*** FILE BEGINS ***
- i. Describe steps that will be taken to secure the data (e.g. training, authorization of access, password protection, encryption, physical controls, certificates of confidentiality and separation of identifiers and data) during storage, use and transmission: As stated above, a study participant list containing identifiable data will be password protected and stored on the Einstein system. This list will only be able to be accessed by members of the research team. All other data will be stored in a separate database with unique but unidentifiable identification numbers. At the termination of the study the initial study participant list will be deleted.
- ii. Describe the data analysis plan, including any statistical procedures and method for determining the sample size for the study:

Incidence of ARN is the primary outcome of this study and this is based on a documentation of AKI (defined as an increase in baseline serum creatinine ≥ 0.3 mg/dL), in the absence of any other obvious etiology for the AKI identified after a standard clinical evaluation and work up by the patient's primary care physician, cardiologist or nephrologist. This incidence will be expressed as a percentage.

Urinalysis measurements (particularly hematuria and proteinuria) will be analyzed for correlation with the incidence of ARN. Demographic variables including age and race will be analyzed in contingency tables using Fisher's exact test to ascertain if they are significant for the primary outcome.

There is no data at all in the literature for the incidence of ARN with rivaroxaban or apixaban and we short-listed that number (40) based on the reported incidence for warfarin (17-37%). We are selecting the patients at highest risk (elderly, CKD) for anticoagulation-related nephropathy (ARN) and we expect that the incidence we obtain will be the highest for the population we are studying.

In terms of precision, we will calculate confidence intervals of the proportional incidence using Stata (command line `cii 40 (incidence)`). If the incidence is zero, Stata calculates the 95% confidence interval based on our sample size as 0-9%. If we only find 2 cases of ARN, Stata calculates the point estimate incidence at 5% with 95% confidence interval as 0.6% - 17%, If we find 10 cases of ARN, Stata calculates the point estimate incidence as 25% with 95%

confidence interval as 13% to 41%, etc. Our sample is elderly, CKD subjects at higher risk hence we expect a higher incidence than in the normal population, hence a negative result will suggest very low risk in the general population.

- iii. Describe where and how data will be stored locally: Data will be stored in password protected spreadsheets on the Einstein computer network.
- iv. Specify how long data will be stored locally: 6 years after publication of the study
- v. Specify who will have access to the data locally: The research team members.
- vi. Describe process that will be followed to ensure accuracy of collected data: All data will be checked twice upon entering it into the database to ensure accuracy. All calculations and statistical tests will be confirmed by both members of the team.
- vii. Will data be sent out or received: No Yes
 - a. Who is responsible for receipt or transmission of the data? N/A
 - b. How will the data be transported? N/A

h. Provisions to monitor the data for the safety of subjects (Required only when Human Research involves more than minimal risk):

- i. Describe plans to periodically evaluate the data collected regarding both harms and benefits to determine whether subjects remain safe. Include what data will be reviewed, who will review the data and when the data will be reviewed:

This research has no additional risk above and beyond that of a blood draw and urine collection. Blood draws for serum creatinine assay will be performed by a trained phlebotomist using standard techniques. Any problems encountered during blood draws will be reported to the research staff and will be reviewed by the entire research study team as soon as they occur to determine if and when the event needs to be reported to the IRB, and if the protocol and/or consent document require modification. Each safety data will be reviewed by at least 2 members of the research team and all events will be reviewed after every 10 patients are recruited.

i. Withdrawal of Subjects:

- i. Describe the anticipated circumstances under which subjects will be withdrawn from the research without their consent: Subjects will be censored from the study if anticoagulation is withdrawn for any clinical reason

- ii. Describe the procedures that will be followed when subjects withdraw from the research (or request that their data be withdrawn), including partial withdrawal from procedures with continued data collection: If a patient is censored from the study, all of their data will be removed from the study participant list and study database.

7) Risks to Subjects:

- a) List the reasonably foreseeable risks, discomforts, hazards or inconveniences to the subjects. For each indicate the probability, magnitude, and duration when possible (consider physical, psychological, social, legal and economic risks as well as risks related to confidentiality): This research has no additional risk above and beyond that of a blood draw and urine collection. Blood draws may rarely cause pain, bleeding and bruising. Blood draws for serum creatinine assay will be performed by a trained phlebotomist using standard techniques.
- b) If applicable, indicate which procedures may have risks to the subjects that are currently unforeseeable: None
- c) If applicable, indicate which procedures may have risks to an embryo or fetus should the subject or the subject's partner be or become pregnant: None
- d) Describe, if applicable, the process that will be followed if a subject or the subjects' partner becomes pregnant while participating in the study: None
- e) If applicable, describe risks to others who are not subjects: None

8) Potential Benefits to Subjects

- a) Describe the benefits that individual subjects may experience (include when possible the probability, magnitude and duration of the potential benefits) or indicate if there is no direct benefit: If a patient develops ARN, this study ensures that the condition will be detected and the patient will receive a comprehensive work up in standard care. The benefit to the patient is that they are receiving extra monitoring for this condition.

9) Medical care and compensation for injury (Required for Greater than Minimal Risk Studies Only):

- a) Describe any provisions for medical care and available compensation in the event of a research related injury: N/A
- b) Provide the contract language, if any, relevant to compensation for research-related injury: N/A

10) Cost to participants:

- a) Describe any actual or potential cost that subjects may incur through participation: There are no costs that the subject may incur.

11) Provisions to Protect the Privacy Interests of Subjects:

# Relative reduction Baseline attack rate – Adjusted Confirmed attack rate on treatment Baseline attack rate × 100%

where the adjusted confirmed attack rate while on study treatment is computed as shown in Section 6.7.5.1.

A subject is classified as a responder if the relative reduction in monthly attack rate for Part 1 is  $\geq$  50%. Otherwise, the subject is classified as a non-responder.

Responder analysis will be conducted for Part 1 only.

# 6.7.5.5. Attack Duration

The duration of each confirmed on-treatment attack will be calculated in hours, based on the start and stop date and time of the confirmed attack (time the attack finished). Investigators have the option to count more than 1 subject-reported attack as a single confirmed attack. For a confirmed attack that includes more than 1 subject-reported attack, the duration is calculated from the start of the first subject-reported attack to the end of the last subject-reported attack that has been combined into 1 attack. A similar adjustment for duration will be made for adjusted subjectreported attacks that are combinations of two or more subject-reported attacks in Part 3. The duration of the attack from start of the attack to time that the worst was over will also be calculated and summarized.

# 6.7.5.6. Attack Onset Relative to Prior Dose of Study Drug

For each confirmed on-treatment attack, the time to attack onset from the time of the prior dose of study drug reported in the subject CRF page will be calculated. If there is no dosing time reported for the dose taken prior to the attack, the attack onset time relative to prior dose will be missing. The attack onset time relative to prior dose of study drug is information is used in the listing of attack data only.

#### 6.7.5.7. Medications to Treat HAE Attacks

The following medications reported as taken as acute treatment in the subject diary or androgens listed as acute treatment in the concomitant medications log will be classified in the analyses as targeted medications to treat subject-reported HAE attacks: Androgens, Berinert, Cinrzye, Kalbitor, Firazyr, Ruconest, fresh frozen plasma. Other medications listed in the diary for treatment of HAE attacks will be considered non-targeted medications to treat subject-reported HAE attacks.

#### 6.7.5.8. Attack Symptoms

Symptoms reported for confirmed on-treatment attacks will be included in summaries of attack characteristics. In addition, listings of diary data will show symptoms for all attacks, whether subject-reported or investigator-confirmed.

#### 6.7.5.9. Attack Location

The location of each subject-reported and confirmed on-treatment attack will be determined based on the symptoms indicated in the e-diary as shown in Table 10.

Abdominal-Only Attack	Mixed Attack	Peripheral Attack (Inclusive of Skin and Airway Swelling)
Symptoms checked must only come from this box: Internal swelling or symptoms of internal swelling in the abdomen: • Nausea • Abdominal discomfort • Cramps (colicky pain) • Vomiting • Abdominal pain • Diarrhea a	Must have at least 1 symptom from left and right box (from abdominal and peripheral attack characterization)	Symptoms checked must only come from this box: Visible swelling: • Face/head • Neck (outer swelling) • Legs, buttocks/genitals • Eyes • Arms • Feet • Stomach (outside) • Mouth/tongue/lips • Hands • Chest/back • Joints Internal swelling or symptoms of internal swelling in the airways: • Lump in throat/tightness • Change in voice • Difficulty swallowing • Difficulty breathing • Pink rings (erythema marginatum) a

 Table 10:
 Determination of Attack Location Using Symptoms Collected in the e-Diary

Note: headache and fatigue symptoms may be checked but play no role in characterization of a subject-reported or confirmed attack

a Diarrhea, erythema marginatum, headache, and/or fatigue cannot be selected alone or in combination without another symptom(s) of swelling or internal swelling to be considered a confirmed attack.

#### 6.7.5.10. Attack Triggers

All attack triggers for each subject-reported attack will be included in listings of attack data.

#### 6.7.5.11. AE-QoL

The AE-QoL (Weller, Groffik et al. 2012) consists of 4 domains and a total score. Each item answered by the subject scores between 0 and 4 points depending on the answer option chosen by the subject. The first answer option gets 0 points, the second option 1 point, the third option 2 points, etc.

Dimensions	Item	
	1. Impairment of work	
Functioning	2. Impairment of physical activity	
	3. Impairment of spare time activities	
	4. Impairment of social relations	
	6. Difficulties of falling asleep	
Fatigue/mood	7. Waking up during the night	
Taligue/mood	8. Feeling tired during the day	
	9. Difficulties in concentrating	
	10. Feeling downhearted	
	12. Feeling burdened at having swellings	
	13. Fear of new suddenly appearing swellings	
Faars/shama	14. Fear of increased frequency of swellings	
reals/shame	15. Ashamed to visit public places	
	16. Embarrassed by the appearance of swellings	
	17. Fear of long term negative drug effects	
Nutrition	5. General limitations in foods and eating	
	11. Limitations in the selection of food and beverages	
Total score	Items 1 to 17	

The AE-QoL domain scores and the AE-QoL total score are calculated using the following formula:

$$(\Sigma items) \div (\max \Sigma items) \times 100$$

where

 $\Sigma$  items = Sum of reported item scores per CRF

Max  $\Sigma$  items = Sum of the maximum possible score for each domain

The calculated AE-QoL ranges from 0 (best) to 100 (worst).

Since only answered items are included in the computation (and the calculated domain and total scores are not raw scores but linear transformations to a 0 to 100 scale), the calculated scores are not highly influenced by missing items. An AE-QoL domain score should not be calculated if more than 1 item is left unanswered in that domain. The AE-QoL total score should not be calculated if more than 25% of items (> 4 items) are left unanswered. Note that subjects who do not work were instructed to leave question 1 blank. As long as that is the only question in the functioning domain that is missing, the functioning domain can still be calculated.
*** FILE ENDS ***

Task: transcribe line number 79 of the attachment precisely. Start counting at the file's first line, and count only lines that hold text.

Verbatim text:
$$(\Sigma items) \div (\max \Sigma items) \times 100$$